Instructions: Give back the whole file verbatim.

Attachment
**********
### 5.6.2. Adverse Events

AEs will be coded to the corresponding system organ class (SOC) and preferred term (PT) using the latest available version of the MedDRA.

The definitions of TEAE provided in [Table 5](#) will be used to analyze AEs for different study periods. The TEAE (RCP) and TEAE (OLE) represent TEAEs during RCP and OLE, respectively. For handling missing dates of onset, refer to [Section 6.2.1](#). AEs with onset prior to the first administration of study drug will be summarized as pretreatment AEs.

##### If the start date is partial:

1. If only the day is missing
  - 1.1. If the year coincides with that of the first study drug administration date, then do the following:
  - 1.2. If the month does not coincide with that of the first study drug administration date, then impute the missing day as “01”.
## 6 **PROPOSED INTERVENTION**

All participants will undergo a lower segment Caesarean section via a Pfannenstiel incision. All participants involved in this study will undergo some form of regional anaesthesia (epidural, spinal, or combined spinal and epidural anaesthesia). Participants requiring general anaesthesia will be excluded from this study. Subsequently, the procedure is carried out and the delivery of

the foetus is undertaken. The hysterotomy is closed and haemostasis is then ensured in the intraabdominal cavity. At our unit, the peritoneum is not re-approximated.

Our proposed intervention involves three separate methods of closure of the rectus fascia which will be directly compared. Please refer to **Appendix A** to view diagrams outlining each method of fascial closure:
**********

### 5.6.2. Adverse Events

AEs will be coded to the corresponding system organ class (SOC) and preferred term (PT) using the latest available version of the MedDRA.

The definitions of TEAE provided in [Table 5](#) will be used to analyze AEs for different study periods. The TEAE (RCP) and TEAE (OLE) represent TEAEs during RCP and OLE, respectively. For handling missing dates of onset, refer to [Section 6.2.1](#). AEs with onset prior to the first administration of study drug will be summarized as pretreatment AEs.

##### If the start date is partial:

1. If only the day is missing
  - 1.1. If the year coincides with that of the first study drug administration date, then do the following:
  - 1.2. If the month does not coincide with that of the first study drug administration date, then impute the missing day as “01”.
## 6 **PROPOSED INTERVENTION**

All participants will undergo a lower segment Caesarean section via a Pfannenstiel incision. All participants involved in this study will undergo some form of regional anaesthesia (epidural, spinal, or combined spinal and epidural anaesthesia). Participants requiring general anaesthesia will be excluded from this study. Subsequently, the procedure is carried out and the delivery of

the foetus is undertaken. The hysterotomy is closed and haemostasis is then ensured in the intraabdominal cavity. At our unit, the peritoneum is not re-approximated.

Our proposed intervention involves three separate methods of closure of the rectus fascia which will be directly compared. Please refer to **Appendix A** to view diagrams outlining each method of fascial closure: